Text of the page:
It was in the evening time, after the kids had gone to bed and my wife and I were sitting on our living room couch. This soft, giant, u-shaped brown synthetic fiber couch was one of the best investments we made when we first moved to North Phoenix. It’s the kind that has several especially cozy spots that you can sink into. Our nightly ritual is to catch up with each other’s days, talk about any problems that arose with the kids and how to handle them. Our parenting is a constant dialogue of both our observations of each child and mulling over advice from my parents who live with us. It’s one of the greatest responsibilities we have and this year forced us to step up our game significantly.
The burden was on my wife as I left teaching for a “normal” hourly job which meant summer was all on her. On top of that, we got a taste of insanity when schools sent everybody home and we were trying to help four children navigate their online environment. Thankfully, before summer, that last quarter of school I was at home finishing up my own teaching for the year and was able to help organize the chaos. I had three laptops, one was my mom’s, and an iMac on our dining room table. I called this sacred gathering, the “war room,” for obvious reasons. We found out very quickly who was able to fend for themselves, who needed motivation and who needed tutoring from one parent or the other based on topic.
Being at home from mid-March until the end of May was eye opening as we realized we needed long term solutions to our parenting that were being held together by short term strategies. One child needed a very heavy intervention of behavior that was a battle of the wills and where we could discipline in short periods before, required long term consequences. We all had to suffer for a time until this child finally gave up and started changing the behaviors we had identified. It took a little over two weeks to have video games earned back. What started out as a four-day punishment turned into twenty-three days of added time. There were so many incidences that I had to make a note in my calendar to remind myself why games were taken away on any given day.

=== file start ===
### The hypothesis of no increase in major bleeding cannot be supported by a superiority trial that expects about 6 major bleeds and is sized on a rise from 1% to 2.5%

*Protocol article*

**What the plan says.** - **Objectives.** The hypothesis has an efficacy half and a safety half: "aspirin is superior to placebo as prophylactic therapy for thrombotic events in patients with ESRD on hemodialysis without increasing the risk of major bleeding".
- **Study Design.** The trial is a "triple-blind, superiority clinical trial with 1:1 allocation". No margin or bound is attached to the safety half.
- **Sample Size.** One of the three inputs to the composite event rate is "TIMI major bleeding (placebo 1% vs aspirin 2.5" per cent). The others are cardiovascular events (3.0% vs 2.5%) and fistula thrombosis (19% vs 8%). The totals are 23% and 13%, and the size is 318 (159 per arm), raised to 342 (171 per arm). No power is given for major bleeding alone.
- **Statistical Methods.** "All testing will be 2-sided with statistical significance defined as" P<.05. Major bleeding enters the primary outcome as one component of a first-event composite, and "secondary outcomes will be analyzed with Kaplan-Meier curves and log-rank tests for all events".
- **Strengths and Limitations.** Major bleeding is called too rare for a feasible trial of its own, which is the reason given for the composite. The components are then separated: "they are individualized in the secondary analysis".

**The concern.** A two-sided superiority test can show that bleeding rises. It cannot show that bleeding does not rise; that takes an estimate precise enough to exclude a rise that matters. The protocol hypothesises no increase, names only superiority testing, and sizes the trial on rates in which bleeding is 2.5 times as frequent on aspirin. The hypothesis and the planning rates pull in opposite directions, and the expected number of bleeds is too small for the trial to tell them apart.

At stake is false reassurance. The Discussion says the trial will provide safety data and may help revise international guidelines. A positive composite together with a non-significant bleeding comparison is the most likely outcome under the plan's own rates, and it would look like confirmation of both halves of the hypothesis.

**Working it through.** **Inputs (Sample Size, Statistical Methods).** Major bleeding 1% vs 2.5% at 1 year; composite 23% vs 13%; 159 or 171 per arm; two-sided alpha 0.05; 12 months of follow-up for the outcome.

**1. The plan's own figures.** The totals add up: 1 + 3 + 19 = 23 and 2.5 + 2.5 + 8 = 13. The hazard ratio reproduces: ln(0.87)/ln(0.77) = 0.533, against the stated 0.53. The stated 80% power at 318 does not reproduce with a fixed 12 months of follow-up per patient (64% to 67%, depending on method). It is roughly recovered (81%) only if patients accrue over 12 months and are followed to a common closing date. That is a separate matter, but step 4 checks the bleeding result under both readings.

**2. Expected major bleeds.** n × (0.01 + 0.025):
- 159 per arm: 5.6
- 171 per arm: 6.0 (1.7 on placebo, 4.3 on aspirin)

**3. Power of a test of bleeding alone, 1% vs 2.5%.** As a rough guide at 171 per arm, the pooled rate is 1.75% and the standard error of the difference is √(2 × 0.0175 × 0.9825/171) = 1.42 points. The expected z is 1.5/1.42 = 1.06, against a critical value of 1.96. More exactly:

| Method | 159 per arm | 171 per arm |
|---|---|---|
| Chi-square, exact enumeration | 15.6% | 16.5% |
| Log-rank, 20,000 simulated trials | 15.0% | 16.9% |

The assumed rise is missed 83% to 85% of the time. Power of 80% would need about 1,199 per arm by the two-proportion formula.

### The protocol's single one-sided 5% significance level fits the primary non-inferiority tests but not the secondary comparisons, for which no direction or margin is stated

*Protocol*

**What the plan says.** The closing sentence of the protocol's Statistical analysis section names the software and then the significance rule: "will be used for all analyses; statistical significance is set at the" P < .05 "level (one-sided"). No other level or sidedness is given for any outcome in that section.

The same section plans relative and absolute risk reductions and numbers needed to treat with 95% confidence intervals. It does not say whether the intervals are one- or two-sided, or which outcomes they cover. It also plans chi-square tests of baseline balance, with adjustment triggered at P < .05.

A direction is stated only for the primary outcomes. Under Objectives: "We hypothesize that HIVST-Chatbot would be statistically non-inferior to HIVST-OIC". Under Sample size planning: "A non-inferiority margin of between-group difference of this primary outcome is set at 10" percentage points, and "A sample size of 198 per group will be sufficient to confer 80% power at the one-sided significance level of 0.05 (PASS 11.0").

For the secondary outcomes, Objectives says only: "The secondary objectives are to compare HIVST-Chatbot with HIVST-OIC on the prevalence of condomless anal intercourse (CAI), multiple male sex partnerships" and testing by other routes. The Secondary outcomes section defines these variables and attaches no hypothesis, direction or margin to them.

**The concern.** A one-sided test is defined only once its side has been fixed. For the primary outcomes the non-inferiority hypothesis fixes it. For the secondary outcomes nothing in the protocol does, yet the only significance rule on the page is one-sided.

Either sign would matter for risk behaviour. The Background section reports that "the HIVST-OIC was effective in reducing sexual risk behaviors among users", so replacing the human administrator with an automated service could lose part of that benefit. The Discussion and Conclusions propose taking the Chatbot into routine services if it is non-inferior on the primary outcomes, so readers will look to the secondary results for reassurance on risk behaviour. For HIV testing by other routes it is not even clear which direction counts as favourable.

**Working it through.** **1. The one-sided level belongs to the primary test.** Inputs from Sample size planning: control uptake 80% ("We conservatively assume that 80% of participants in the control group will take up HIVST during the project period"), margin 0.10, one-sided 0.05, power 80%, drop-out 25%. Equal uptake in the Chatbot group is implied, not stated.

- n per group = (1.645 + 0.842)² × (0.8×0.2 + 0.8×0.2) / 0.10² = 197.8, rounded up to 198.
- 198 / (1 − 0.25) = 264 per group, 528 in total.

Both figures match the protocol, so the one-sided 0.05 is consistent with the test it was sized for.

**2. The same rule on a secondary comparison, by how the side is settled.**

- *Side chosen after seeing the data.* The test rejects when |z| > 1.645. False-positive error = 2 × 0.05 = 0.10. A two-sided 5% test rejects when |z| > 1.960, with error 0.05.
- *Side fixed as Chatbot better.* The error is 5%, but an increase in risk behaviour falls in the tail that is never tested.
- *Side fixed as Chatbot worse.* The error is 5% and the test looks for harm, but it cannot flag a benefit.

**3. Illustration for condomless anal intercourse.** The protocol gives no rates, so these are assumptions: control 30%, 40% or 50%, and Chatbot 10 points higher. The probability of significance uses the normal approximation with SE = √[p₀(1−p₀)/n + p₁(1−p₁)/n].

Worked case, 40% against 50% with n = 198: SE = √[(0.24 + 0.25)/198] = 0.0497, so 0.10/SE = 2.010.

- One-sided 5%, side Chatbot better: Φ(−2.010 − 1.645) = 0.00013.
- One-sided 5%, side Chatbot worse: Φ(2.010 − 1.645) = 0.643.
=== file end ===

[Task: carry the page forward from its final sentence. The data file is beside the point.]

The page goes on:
It paid off because now when a big issue arises and my child loses video games for a couple of days, it stops there. The behavior is identified, and my child chooses to adjust both the behavior and the attitude. If there is behavior change but a negative attitude is still projected, the child is still just as bad as when the behavior was present. They are prone to only “perform” in front of you to get you off their back, but a bad attitude reflects the heart. That is what my wife and I really want, is their heart to change along with the behavior. As a friend once said to his child, “You need to have a happy heart,” to describe this abstract concept to his then, four-year-old.
The “attitude change” is also a sign of remorse and repentance. We don’t want our children to just be upset that they got caught doing the wrong thing, we want them to express empathy which is showing sorrow and then a desire to change and not repeat the behavior. When a child shows repentance, you usually see a smile after the discipline is over and you embrace with a heavy hug. Your child leans into you with their whole weight as if showing a physical surrender to you and they trust you to catch them and hold them up. They eventually wipe away their tears and smile when you offer them forgiveness and love despite the in the moment discipline or the consequences that have yet to occur.
As my wife and I sat that evening, she showed me another one of her Instagram influencer’s posts, how many married mom’s that have a following I don’t know. She said with surprise, “This is the seventh one that has announced they are getting a divorce.” This has all happened since May during this pandemic.